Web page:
Dubbed the "first social Olympics", this year's summer games in London has been widely touted by organizers as the first time social media tools will play an integral role in connecting all stakeholders. But it is also turning into one with some of the strictest rules for athletes, volunteers as well as fans.
Spectators at the Games will be barred from uploading videos and photos of the events on social networks such as YouTube, Twitter and Facebook. A team of "branding police" also will be checking Olympic venues and have the authority to remove or tape over logos on objects including wash basins and toilets.
The London 2012 Organising Committee (Locog) said the protections were necessary to secure contracts and sponsors for the Games. Twitter also agreed to bar non-sponsors from purchasing promoted ads with associated hashtags such as #London2012.
Rules are stricter for the team of 70,000 volunteers at the Games, who were told not to post updates and photos on social networks, or discuss details about their roles or the locations of athletes and VIPs at the events.
Athletes also will not be permitted to tweet photos of themselves alongside products and brands that aren't official sponsors for the Olympics. Locog released a set of blogging policies which include "advertising and sponsorship" guidelines that state their blogs "must not include any commercial reference in connection with any Olympic content" other than that of the Games' sponsors.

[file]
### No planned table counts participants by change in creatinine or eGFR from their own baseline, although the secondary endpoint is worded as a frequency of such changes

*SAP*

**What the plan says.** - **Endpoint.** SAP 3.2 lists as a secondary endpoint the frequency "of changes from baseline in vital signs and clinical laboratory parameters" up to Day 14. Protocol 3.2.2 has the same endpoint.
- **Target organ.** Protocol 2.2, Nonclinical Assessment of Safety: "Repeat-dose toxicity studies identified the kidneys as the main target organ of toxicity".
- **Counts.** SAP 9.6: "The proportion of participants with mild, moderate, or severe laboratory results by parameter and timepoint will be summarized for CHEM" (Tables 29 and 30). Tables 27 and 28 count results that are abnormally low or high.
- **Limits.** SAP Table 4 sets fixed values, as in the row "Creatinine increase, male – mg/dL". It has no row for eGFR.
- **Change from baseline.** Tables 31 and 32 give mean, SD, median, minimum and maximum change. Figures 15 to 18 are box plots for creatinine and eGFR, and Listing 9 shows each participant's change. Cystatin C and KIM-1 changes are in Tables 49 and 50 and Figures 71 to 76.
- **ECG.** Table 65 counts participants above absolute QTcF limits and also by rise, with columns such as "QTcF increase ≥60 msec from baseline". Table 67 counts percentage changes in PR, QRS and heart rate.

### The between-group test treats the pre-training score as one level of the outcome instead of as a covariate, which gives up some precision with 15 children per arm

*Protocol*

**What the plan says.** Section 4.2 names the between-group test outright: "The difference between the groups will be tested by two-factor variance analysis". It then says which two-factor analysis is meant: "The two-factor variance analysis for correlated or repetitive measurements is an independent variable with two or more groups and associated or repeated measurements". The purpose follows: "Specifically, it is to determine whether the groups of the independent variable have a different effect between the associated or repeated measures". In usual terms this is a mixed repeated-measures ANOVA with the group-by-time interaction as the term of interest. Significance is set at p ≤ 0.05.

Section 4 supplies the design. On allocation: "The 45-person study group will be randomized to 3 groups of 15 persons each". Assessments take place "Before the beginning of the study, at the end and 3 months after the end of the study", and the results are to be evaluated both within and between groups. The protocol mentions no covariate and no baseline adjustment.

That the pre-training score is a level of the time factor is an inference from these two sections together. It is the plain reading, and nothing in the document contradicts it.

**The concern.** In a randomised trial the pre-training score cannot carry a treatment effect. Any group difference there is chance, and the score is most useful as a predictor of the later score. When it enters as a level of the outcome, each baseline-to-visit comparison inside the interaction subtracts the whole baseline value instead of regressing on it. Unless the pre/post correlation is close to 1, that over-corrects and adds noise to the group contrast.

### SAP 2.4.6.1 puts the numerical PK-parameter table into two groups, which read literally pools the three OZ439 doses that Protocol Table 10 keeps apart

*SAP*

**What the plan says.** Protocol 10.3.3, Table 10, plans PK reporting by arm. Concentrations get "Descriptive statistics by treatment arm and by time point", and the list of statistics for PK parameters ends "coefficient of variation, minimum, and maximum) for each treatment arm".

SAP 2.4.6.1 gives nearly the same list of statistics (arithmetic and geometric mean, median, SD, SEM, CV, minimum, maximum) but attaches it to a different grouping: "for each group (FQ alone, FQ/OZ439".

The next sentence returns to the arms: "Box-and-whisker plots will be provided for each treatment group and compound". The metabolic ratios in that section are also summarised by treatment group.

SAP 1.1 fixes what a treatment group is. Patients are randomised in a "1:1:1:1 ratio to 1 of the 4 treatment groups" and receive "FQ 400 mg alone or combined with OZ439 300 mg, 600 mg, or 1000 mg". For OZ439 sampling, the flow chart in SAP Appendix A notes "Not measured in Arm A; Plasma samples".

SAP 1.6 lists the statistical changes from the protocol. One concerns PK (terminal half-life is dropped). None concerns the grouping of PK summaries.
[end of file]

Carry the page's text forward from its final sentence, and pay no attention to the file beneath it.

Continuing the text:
The long list of "don'ts" leaves me wondering the organizers even bothered to launch the Athletes' Hub, touted as a one-stop social-media portal to offer fans a way to connect with their favorite athletes and sports.
Alex Huot, head of social media in the International Olympic Committee (IOC), said: "We are at a dawn of a new age of sharing and connecting, and London 2012 will ignite the first conversational Olympic Games."
Noooo, really? Sharing and connecting, with all these rules and policies?
Elaborating on the guidelines, Huot told Mashable that social media changed the nature of marketing and sponsorship to a two-way conversation. "The basic guidelines for athletes come from the IOC, but we work together with all of our stakeholders," he said. "We encourage athletes to share their Games experience... Athletes are allowed to tweet what they eat--what is not allowed is any form of commercial promotion."
But, it begs the question of what IOC would do if the athletes liked a brand of cereal that's a rival to one of the Games' valued sponsors. And what if the cereal brand is that of a sponsor? Will it then be as a "commercial promotion" and be disallowed?
I'd also be keen to find out how Locog will be reinforcing its "no social posts" rule on spectators which are expected to average at 500,000 per day. That's like a government saying it wants to regulate the Internet.
I get that there are commercial interests to protect--afterall, someone needs to fund a global event this massive--but this shouldn't come in the way of obtaining a true "social Olympics" if the IOC is serious about supporting a "new age of sharing and connecting".
Athletes and fans alike would breathe a little easier if they knew there was little risk they would be hauled up by the "Olympic police" simply because they forgot to mosaic out a "tick" on their socks.